A federal estate tax, payable to the United States under the acts of Congress, has been assessed, calculated by adding together the value of the property held under the Dean building trust, the value of the property held under the Hollingsworth and Whitney trust, and the value of the property held by the executors. It is alleged in the bill that this estate tax has been assessed and not paid, and there is a prayer that the validity of this tax be determined. This court has no jurisdiction in equity to determine the validity of an estate tax assessed by the United States and not paid. Warr v. Collector of Taxes of Taunton, 234 Mass. 279, and cases collected. It was said in Snyder v. Marks, 109 U.S. 189, 193, that "The remedy of a suit to recover back the tax after it is paid is provided by statute, and a suit to restrain its collection is forbidden. The remedy so given is exclusive, and no other remedy can be substituted for it." U.S. Rev. Sts. §§ 3220, 3224, 3226, 3227. This principle and these statutory provisions have been declared applicable to the federal income tax. Dodge v. Osborn, 240 U.S. 118. They doubtless are equally applicable to the federal estate tax. There is nothing at variance in Regal Drug Corp. v. Wardell, 260 U.S. 386, and cases there cited. We should hesitate under any conditions to pass upon the validity of a federal tax in view of these decisions and statutes of the United States, which provide ample means for testing the legality of such a tax. The case at bar presents no justification for such assumption of jurisdiction on our part. See Welch v. Treasurer Receiver General, 223 Mass. 87, 91.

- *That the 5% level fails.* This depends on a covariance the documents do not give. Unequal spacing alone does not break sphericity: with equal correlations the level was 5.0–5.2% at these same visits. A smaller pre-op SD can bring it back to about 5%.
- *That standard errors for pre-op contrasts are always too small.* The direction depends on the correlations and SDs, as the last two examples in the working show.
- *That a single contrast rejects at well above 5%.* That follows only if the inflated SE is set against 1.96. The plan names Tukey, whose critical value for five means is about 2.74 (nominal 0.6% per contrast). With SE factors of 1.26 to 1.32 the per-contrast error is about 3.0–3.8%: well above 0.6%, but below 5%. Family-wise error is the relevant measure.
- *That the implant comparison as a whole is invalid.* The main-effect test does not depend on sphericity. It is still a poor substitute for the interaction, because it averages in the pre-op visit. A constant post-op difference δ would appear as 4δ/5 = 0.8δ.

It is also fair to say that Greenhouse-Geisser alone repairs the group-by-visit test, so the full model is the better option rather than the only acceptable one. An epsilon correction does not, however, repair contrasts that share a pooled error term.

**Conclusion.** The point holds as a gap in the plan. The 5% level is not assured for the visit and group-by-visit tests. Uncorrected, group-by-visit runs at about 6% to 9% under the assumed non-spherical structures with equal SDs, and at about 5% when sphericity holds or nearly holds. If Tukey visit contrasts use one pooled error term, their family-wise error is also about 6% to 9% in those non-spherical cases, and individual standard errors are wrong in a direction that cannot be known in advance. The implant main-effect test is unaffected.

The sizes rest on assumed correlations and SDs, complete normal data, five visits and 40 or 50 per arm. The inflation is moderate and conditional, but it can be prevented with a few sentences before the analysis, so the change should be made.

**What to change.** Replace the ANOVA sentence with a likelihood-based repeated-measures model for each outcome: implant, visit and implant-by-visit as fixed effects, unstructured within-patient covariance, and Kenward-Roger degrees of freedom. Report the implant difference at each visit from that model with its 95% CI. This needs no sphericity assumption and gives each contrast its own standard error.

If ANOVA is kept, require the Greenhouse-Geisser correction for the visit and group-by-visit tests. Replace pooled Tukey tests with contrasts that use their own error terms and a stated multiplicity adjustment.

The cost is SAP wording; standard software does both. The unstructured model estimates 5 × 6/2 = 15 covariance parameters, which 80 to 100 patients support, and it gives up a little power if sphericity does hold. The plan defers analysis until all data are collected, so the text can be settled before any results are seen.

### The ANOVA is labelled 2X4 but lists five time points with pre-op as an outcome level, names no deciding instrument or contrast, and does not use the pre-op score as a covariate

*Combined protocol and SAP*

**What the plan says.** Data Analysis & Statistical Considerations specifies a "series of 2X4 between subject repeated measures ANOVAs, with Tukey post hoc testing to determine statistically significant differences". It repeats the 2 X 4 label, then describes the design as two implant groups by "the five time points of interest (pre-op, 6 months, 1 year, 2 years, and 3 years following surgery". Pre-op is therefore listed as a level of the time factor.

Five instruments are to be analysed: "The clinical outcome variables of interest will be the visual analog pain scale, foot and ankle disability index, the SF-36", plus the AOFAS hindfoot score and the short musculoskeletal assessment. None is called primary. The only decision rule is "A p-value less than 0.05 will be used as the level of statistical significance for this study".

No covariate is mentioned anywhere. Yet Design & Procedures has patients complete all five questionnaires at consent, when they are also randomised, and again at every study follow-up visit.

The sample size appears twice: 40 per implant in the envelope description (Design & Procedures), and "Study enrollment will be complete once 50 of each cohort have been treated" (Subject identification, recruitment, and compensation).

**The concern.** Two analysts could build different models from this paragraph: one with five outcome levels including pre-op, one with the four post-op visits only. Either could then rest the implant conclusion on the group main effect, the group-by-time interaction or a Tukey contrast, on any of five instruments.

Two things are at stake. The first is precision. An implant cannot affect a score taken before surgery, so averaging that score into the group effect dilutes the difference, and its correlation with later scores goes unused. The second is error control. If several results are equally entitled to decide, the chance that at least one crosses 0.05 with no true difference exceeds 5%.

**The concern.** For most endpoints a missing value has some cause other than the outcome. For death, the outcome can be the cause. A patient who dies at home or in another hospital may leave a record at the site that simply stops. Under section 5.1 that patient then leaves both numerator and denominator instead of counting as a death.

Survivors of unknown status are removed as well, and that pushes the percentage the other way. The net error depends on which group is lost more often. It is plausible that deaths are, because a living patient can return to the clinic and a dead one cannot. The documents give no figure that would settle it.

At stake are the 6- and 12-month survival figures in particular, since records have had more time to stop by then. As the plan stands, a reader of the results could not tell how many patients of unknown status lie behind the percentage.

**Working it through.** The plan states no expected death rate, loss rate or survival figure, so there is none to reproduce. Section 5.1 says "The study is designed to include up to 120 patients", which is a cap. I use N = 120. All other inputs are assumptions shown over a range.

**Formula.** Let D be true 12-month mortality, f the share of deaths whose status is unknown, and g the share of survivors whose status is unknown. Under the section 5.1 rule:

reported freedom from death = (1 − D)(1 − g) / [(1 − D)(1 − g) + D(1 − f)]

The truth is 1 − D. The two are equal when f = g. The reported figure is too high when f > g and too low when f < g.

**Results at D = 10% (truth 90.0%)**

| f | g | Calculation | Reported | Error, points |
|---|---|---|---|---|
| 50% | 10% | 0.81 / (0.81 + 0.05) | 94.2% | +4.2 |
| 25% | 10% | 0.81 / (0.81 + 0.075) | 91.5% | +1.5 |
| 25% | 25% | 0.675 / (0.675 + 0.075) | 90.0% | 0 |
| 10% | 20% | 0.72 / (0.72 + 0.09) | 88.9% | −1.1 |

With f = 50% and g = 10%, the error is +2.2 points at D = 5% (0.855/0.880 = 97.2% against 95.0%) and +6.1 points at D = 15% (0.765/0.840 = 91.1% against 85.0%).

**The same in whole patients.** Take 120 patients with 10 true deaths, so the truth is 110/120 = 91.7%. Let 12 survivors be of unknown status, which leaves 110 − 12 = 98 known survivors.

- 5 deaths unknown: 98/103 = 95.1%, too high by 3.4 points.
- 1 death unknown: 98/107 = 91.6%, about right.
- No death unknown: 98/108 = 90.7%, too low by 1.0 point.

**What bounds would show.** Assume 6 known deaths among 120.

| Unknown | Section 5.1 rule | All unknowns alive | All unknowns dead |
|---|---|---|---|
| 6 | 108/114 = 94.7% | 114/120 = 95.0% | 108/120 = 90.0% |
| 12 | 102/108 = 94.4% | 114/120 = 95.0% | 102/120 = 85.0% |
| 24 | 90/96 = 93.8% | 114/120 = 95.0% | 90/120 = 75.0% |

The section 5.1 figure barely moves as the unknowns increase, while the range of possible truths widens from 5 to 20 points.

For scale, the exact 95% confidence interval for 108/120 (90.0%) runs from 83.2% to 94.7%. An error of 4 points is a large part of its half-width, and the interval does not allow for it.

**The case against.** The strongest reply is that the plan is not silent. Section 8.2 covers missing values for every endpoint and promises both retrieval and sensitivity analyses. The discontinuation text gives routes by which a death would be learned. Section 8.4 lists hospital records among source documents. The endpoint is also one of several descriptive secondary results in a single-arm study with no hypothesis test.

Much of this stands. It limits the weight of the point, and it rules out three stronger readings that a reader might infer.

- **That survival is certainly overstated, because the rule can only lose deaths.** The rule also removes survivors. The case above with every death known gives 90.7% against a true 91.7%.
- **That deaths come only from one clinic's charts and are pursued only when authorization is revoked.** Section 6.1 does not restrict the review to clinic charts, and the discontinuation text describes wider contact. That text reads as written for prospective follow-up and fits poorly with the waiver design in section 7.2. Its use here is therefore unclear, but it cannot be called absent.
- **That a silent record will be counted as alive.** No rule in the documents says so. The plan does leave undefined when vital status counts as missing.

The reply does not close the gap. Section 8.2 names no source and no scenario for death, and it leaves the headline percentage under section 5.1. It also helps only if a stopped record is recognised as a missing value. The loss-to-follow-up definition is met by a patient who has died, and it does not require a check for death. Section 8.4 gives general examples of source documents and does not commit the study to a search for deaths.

It is stated in the brief for the executors that they have now paid the federal estate tax under protest, to avoid interest and threatened penalties. If proper amendments are made to the bill setting out such facts and asking for apportionment of the tax between the trusts and the estate, then there would be jurisdiction to pass on that subject, for the reason that, Waldo E. Pratt being a trustee under each trust and an executor, and Mrs. Pearse a trustee under one trust and an executor, they cannot bring an action at law against themselves and may resort to equity to ascertain where the burden of the tax already paid by the executors ought ultimately to rest. Bemis v. Converse, ante, 131. The case is considered on the footing that such amendments are made.
Neither of the declarations of trust makes any provision for the payment of succession or estate taxes. Therefore the entire burden of this tax must rest upon the residuary estate in the hands of the executors. This point is fully covered by the recent decision of Bemis v. Converse, ante, 131, where the reasons are stated at length. Plunkett v. Old Colony Trust Co. 223 Mass. 471. New York Trust Co. v. Eisner, 256 U.S. 345. Dexter v. Jackson, 245 Mass. 333.
The executors received as a part of the assets of the estate of the testator shares of stock in two corporations organized under the laws of the State of New Jersey. Neither the trustees of the Dean building trust nor of the Hollingsworth and Whitney trust had shares of stock in any New Jersey corporation. The State of New Jersey assessed to the executors inheritance or transfer taxes on account of these shares amounting to $887.61, that amount being determined by including as assets of the estate of the testator all the assets of both the Dean building trust and the Hollingsworth and Whitney trust, as well as the estate in the hands of the executors. If the assets of these trusts had not been so included, the tax assessed to the executors by the State of New Jersey in respect to such shares of stock would have been only $48.55.